Soil fertility decline is the major single factor explaining the decrease in per capita food production in sub-Saharan Africa. Integrated soil fertility management (ISFM) is an approach to improving or restoring soil productivity, based on combinations of organic and mineral fertilisers, improved germplasm and N2-fixation, but its adoption by farmers has been limited. Smallholder farms in sub-Saharan Africa are highly diverse, heterogeneous and dynamic, and operate in complex socio-ecological environments. Much of the heterogeneity within the farming systems is caused by spatial soil variability. This affects the performance of ISFM technologies, which must be then targeted strategically within heterogeneous farming systems to ensure their propensity to enhance the efficiency of resource (e.g. land, labour, nutrients) use at farm scale. An analytical framework in which systems analysis is aided by survey, experiments and simulation modelling was used to analyse farming futures in the highlands of East Africa. Case study farms from six moderate to high potential agricultural areas in central and western Kenya and eastern Uganda were characterised to identify the diversity of livelihood strategies and understand the main drivers of farm heterogeneity. Constraints to the performance of ISFM technologies and opportunities for efficient targeting of resources within heterogeneous smallholder farms were analysed considering short and long-term horizons, scaling up from field to farm scale, and contextualising livelihood opportunities at regional scale. Across sites, population densities varied from 250 to 1000 inhabitants km-2, which translated in 11 to 4 months year-1 of food self-sufficiency. Based on resource endowment, dependence on off-farm income and production objectives, households were grouped into five Farm Types : 1. Subsidised by off-farm employment ; 2. Market-oriented, cash-crops farms ; 3. Expanding, medium resource endowment farms ; 4. Subsisting, partly on non-farm activities ; and 5. Dependent, wage labourers. Despite their differences in access to resources for soil management, these Farm Types differed more in the degree of soil heterogeneity than in the average fertility status at farm scale. Across sites, soil heterogeneity was smaller on farms owning more cattle. The productivity of maize, the main crop in most of the region, was highly variable within individual farms, strongly influenced by variation in both current crop management (e.g. planting dates, fertilizer rates) and soil fertility (influenced by past soil and crop management). In a classification and regression tree analysis (CART), resource use intensity, planting density, and time of planting were the principal variables determining yield, but at low resource intensity, total soil N and soil Olsen P became important yield-determining factors. Soil heterogeneity also affected crop responses to fertilisers from a maximum of 4.4-fold to –0.5-fold relative to the control in soils varying in organic C and P availability. Across sites in western Kenya, P was the most limiting nutrient for crop production, and P availabilities > 10 mg kg-1 were only measured in soils with > 10 g kg-1 organic C. Such co-variation is induced by day-to-day management decisions farmers make when facing trade-offs in the allocation of their limited resources. A study using inverse modelling allowed analysing tradeoffs of this nature, coupling the dynamic crop/soil simulation model DYNBAL with a Metropolis-type of search algorithm (MOSCEM) and linking crop husbandry practices to labour availability. In a heterogeneous farm, the allocation of fertiliser and labour favoured the fields around the homestead, where the efficiency of nutrient capture was the largest. Productivity could be increased up to a certain threshold beyond which N losses by leaching and soil erosion losses increased abruptly, when fertilisers were applied to the most degraded outfields of the farm. These fields must be rehabilitated through ISFM technologies ensuring organic matter additions, before crops growing on them can respond to nutrient applications. However, the quality of manure common in smallholder farms (e.g., 23 – 35% C, 0.5 – 1.2% N, 0.1 – 0.3% P) and their availability are restrictive. This prevents a quick (hysteretic) soil restoration. Competing uses for crop residues on the farm limit the capacity of fertilisers to restore soil fertility. In simulations using the crop/soil model for long-term dynamics FIELD, which was developed, calibrated and tested against 4 independent datasets, soils receiving combined manure and fertiliser applications over 12 years stored between 1.1 to 1.5 t C ha-1 year-1 when 70% of the crop residue was retained in the field, and between 0.4 to 0.7 t C ha-1 year-1 when only 10% of residues were retained. In mixed crop-livestock systems, crop residues are used to feed livestock, which in turn provide manure to fertiliser crops. When farmers in western Kenya designed ideal farms through participatory prototyping, they emphasised on the importance of such interactions, but tended to overestimate the necessary nutrient flows. A study using the farm-scale model FARMSIM, which integrates FIELD with livestock and manure-cycling models dynamically, showed that although tightly-managed crop-livestock interactions allowed a more efficient use of nutrients brought in the system as fertilisers, the trajectory of change from the current to the ideal farming system is hardly feasible for a majority of farmers.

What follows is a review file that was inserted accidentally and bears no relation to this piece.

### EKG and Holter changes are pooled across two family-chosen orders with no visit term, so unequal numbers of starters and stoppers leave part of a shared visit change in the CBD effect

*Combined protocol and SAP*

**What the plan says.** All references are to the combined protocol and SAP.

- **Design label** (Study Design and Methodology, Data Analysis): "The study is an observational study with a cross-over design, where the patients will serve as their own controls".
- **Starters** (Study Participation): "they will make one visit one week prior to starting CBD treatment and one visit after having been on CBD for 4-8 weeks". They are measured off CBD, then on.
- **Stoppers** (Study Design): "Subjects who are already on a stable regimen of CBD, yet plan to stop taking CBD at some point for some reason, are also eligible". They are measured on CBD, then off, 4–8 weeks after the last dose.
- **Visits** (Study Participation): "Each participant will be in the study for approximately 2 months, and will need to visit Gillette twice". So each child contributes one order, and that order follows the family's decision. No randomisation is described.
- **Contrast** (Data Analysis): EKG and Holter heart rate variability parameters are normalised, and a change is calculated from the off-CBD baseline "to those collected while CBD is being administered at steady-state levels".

Mots clés : farming systems / soil fertility / resource allocation / systems analysis / simulation models / cycling / nutrients / nitrogen cycle / soil organic matter / kenya / uganda / africa south of sahara / soil fertility management



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Page publiée le 27 mars 2008, mise à jour le 3 juin 2022